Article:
Friday, January 4, 2008

Gold and Silver Index (XAU)

Gold and Silver Index (XAU)SocialTwist Tell-a-Friend
Tim Ord





Above is the weekly chart of the XAU dating back to 1984. Significant lows form in the XAU when Price Relative to Gold ratio reaches below .20. We have market those instances with blue arrows in the Price Relative to Gold window. In all cases that condition marked a low in the XAU and went on to rally and in some cases the rally last over a year and produce over a 100% gain. On December 17 the Price Relative to Gold ratio reached below .20 but closed above .20 on the close of that week. We still consider this a bullish sign as the ratio is picking out a lower degree bullish turn in the market. The last time this ratio on the weekly timeframe closed below .20 was at the August 2007 low which marked the start of the major turn up. Another short term bullish sign is the weekly Stochastic RSI. Since we are dealing with the weekly Stochastic RSI, we are dealing with an intermediate term timeframe. The week of December 17, the Stochastic RSI, closed below .20 and has turned up which implies the XAU was making a low. The weekly bullish Stochastic RSI reading is coming on the heels of major support at 160 on the XAU along with Price Relative to Gold ratio hitting intra week below .20. A major trading range developed in the XAU dating back to 1984 that had support near 60 and resistance near 160. The XAU broke above 160 which should now act as support. One way to get a target price for the next resistance area on the XAU is take the distance between the high and low the trading range and add that number to the breakout area. The distance between the high and low of the trading range is 100 points and add that to the breakout area of 160, a target of 260 is achieved. A major rally up has started on the XAU from the August 2007 low. A minor wave down from the November 2007 highs to December 2007 low end a corrective wave. The next significant high may reach to 260 on the XAU.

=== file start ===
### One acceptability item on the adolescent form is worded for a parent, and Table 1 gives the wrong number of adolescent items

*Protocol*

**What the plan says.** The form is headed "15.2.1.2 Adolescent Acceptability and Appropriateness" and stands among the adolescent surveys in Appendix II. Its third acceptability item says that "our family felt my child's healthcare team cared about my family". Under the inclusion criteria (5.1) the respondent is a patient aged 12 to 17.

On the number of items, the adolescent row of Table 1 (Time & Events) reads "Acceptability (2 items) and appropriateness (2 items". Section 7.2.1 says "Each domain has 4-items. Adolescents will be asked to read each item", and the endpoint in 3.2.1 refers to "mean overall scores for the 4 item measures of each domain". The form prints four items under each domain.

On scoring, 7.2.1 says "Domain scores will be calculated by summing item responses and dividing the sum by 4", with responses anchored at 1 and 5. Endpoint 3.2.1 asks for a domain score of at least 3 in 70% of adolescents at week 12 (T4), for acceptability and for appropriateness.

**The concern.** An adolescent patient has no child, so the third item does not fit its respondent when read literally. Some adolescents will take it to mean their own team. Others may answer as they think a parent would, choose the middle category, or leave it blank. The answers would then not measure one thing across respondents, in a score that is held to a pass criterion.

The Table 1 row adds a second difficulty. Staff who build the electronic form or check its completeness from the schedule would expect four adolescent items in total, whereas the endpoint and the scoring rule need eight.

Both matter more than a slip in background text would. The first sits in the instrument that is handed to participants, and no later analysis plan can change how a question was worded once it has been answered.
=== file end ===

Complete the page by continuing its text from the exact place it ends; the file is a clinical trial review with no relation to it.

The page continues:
Editor's Note: Look for Tim's new book due in February 2008 titled “The Secret Science of Price and Volume” to be published by John Wiley & Sons.

Thursday, January 3, 2008

2008 Global FOREX Outlook

2008 Global FOREX OutlookSocialTwist Tell-a-Friend
Ashraf Laidi